The Apgar score was devised by an anesthetist, Dr. Virginia Apgar, in 1952. Sixty years later, it is still an excellent tool for its original purpose -- to assess a baby's vitality at time of birth, and to estimate the possibility of a complicated post natal period for the baby.
However, for this last purpose it has been found to be unreliable. Some babies with very low Apgar scores at one and five minutes go on to be neurologically normal in later childhood. On the other hand, babies with nearly normal Apgar scores turn out to have significant neurological deficits as they grow up.
This is hardly surprising, however. Dr Apgar had never meant the scoring system to be used for predicting long term outcome. It fails in this use, because it assesses only the biophysical status of the baby at the time of birth. Brain damage, or lack of it, depends on the conditions for some hours, days, or weeks before the actual time of delivery.
The Apgar score does have some predictive ability, of course. Apgar scores of 7-10 are considered normal, and such babies rarely have cerebral palsy or other neurological deficits. On the othere hand, babies with Apgar scores of 3 or less have 80 times the probability of some brain damage. More than 90% of babies with Apgar scores of zero to three will be normal in later life. The problem is, the Apgar score is not reliably predictive for an individual baby.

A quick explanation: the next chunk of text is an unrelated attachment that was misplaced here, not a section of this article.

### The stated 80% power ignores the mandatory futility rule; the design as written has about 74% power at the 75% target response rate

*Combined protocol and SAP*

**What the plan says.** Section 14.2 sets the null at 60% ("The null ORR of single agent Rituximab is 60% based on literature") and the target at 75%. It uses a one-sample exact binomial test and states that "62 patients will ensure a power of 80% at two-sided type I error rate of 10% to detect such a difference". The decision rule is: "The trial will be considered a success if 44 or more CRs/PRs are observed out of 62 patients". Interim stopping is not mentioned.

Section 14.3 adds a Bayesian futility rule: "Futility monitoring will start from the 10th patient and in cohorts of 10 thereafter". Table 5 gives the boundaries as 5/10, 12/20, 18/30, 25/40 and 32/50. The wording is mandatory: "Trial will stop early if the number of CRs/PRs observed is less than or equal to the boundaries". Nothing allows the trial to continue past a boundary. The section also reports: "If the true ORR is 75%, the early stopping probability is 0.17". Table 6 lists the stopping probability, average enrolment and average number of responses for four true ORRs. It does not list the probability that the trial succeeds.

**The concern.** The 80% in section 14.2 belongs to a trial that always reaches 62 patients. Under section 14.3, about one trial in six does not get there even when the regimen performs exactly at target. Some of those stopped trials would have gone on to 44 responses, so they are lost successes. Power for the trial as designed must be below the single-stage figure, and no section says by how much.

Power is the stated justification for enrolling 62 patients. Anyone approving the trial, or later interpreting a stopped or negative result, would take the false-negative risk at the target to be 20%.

It is not good at predicting later cerebral palsy and other neurological defects. It's not alone -- none of the many tests used in newborns reliably predict later neurological status.
It gives low scores to premature newborns who are in good health. This is because premature newborns naturally have poor muscle tone and reflex stimulation. Respiratory efforts are often less vigorous than term infants.
Today, an asphyxiated baby is intubated soon after birth, and given assisted respiration. This confounds the Apgar system.
Last Revision: February 15, 2016
The Apgar score consists of five components. Each of these is given a score of 0, 1, or 2. Put together, the score obtained is an indicator of the baby's physical condition and vitality at that moment. The five components are:
Traditionally, the baby is assessed by the Apgar score at 60 seconds (one minute) and 5 minutes after birth. The maximum score attainable by a baby is 10/10.
Some babies are born asphyxiated -- they do not breathe and cry after birth. Depending on the Apgar score, decisions are made about medication, oxygen administration, heart support and artificial respiration to be given to such babies.
Dr. Parang Mehta,
Opposite Putli, Sagrampura,
Surat, India. Tel: +91 9429486624.
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